For a second opinion, we asked mortgage guru Ray Boulger of John Charcol. His view is for those with a large amount of equity (ie, lower LTVs) there's not much room for rates to go lower in any case. But he believes there may be some scope for rates to drop for those at the higher LTV end.
8. Worried you may miss the boat, but your fix hasn't ended?
Many lenders let you lock in a rate three months ahead, a few even go to six months in advance, so it's wise to check within that window. However, locking in can incur a non-refundable booking fee of £100 - £250.
If you're worried about rates rising, you could see this as an 'insurance' cost, so you've the rate if you need it, but if things get cheaper, forgo it, lose the fee and go cheaper instead. See long lock-in mortgage help for full info.
9. Live in a block of flats? You may be hit by the cladding scandal
Extra vigilance around building safety has led to a cladding nightmare. Some properties - such as blocks of flats - are now viewed as un-lendably risky by lenders.
Therefore even to remortgage, never mind sell, they might ask you to provide an EWS1 safety certificate (introduced after the Grenfell disaster). There is disquiet from some that these forms are asked for even when not necessary. As Elmono tweeted me: "@MartinSLewis Can't remortgage without the EWS1 cladding report. Stuck on a crappy rate even though the building is safe. UK Govt has been an aberration on this issue."
Many, including me, think the Government simply hasn't done enough to help those caught by this through no fault of their own. It is tough to navigate this - best routes are speak to your existing lender about product transfer options, and again, try a mortgage broker.
10. Got any savings? Use them to bag a better mortgage deal
The pandemic has been financially catastrophic for some, but generous for those who have earned the same but spent less. The Bank of England says over £180bn extra of savings has built up.
If you've savings, you can utilise them to get a cheaper mortgage. As I mentioned above, rates tend to improve as you move down to 90%, 80%, 75% and 60% LTV, so when you remortgage, use savings so you need to borrow less for your mortgage. It can really pay off.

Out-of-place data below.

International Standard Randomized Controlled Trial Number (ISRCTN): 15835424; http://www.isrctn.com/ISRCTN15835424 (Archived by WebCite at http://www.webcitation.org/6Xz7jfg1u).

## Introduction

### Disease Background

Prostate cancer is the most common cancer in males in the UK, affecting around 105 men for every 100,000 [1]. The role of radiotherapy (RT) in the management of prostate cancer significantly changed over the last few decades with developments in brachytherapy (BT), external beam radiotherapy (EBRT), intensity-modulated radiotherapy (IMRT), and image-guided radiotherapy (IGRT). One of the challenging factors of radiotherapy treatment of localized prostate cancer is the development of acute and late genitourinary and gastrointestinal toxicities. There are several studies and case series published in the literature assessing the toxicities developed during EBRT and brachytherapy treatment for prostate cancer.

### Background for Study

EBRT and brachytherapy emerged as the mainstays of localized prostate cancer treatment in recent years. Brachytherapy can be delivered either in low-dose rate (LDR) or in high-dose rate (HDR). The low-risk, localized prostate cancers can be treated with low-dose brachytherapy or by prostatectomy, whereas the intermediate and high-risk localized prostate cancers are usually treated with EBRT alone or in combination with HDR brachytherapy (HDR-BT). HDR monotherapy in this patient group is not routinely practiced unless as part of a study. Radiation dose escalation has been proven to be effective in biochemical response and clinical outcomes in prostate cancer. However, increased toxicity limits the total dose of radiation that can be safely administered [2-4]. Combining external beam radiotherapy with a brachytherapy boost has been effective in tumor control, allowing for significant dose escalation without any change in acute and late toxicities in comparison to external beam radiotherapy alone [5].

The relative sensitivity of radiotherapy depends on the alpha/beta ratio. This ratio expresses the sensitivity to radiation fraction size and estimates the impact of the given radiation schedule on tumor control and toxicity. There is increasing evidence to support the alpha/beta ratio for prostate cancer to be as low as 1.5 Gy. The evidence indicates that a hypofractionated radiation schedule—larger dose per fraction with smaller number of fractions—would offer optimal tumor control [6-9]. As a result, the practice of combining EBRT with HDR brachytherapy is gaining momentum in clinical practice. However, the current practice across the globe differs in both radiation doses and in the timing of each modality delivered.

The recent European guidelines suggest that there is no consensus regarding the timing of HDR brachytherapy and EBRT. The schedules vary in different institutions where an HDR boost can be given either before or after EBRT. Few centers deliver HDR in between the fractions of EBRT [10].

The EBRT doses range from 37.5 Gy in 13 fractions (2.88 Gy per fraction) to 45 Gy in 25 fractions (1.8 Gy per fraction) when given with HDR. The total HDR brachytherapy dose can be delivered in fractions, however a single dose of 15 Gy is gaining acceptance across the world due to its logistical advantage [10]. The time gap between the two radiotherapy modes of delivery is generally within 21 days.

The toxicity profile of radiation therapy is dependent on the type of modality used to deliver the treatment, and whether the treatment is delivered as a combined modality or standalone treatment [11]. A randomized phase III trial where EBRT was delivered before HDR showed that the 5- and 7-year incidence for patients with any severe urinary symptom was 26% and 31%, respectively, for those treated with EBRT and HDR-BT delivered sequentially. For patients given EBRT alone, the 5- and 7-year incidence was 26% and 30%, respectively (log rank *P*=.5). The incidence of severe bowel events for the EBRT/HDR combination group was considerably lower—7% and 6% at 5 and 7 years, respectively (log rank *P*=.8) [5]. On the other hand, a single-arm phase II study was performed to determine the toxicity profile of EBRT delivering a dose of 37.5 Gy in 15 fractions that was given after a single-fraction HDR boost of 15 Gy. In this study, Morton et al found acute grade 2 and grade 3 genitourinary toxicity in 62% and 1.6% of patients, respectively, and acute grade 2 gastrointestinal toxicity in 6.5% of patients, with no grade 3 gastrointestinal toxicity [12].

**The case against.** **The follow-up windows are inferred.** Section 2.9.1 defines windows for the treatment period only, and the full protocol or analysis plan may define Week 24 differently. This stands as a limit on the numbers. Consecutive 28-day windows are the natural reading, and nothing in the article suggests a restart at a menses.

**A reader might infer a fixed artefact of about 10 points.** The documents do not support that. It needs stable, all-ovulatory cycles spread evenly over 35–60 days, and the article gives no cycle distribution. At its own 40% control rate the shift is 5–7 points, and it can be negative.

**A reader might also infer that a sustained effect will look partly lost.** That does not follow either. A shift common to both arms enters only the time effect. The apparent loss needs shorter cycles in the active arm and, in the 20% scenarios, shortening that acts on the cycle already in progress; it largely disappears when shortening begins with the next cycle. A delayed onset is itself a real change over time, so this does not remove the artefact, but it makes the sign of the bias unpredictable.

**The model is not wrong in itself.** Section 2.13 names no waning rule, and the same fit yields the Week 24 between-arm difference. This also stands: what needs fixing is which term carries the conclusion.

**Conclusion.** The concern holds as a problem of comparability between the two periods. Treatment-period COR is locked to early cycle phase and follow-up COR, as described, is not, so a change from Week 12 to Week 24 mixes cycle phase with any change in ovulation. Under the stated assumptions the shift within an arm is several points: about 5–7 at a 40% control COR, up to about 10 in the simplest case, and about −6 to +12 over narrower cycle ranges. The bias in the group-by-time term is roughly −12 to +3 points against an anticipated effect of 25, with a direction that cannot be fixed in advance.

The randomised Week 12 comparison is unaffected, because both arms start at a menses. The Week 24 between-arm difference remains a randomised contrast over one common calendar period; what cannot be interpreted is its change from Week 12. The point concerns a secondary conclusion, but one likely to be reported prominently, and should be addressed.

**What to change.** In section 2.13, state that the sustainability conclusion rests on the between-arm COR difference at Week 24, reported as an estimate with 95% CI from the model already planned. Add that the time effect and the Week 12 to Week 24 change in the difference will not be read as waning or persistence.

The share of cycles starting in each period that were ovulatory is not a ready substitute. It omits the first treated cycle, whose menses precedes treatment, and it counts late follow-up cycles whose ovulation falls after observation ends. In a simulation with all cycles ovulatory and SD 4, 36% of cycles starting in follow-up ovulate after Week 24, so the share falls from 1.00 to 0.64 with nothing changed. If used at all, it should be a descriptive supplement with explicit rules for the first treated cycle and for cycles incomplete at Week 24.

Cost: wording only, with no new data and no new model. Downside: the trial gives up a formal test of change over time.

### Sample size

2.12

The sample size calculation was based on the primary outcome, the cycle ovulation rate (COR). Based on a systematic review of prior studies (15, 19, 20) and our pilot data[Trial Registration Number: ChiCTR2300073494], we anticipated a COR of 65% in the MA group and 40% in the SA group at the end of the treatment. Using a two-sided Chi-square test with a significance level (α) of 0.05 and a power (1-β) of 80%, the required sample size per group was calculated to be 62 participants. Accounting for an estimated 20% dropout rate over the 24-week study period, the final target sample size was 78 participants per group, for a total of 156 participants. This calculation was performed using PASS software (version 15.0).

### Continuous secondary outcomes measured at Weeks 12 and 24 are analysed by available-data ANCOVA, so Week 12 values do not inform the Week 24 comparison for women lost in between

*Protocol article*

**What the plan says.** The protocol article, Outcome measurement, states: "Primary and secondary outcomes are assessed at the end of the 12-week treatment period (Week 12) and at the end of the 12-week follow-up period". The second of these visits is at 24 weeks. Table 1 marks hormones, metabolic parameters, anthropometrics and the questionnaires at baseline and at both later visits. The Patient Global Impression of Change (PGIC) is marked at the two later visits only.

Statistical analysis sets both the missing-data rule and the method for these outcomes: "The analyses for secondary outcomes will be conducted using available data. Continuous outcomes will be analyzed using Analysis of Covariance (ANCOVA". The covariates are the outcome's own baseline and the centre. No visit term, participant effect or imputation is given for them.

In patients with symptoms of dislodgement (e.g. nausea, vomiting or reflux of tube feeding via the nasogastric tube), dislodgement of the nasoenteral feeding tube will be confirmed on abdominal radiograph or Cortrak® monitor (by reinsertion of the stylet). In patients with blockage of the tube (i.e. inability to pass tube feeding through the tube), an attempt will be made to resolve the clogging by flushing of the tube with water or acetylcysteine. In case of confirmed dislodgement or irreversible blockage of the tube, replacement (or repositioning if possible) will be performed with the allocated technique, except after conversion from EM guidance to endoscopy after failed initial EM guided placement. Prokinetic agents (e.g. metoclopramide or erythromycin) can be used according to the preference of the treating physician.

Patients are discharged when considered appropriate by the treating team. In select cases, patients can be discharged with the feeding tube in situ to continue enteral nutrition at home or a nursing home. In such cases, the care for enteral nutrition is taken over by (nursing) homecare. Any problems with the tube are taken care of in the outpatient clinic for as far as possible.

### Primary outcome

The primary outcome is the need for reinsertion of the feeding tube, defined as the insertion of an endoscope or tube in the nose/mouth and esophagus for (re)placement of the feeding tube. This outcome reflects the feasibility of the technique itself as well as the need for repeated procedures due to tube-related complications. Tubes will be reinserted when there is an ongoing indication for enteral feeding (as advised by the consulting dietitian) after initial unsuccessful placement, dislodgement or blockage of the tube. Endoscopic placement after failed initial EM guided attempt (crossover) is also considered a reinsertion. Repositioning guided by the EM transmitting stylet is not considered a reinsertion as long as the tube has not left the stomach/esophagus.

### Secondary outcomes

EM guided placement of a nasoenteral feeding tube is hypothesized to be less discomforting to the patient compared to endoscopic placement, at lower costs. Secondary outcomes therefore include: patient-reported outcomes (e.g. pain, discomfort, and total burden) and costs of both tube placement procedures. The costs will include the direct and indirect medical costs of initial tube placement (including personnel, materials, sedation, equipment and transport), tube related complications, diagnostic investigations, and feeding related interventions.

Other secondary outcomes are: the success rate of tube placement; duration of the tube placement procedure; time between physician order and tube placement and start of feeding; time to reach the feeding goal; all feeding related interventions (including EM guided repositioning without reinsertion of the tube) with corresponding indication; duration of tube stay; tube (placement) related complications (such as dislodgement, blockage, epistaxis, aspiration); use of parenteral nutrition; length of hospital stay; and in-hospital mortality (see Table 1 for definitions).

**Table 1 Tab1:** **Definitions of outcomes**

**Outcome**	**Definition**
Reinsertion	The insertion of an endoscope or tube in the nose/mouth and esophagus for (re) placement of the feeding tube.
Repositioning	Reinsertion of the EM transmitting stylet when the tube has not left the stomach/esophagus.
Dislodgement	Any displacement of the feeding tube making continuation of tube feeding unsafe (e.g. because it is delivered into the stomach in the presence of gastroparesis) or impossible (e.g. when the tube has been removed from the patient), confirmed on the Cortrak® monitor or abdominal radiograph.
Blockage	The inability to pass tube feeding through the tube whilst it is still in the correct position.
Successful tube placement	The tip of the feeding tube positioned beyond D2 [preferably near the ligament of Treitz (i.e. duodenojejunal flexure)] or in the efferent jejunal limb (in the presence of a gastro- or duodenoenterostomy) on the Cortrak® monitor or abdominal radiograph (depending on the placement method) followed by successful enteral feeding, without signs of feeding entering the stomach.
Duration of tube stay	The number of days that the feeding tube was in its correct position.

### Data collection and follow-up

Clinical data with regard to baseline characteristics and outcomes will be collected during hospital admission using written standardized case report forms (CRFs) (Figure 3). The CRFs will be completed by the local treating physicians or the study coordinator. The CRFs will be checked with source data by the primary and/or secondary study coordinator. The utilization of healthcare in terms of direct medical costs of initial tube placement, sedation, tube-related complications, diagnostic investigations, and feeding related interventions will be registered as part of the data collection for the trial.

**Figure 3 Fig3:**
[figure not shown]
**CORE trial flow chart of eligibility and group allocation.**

For example, if you had a £150,000 mortgage, and used an extra £1,000 of savings to get you to 75% LTV, the top 2yr fix drops to 1.18%. This means you'd pay £580/mth, as opposed to 1.79%, which was £625/mth.
11. Try to go £100 beyond any LTV threshold
If you've worked hard to get enough together to reach the next LTV band, eg, 90% or 75%, try to push to £100 beyond that. It means it no longer looks to mortgage underwriters like you're scraping to get to the limit and can ease acceptance.
12. How much is that mortgage in the window?
So you've got the mortgage and your own details. But how do you know if and how much you'll save? Well, our Ultimate Mortgage Calculator has a host of tools, including...
Mortgage calc - incl what it'll cost | Compare two mortgages | Compare fixed-rate mortgages | Mortgage Overpayment Calc | Ditch your fix? | How much can I borrow?
A final word about mortgage prisoners
Sadly, 200,000+ people are trapped in extremely costly mortgages as long-term victims of the financial crisis. I do worry the cladding crisis and pandemic will see their numbers swell too.
Campaigning to help mortgage prisoners is a priority for me personally and MSE. While we've been quiet in the last few months (see the most recent mortgage prisoner update), we are still working on it and committed to pushing and lobbying Government for a solution. In the meantime, have a read of our Mortgage prisoners guide.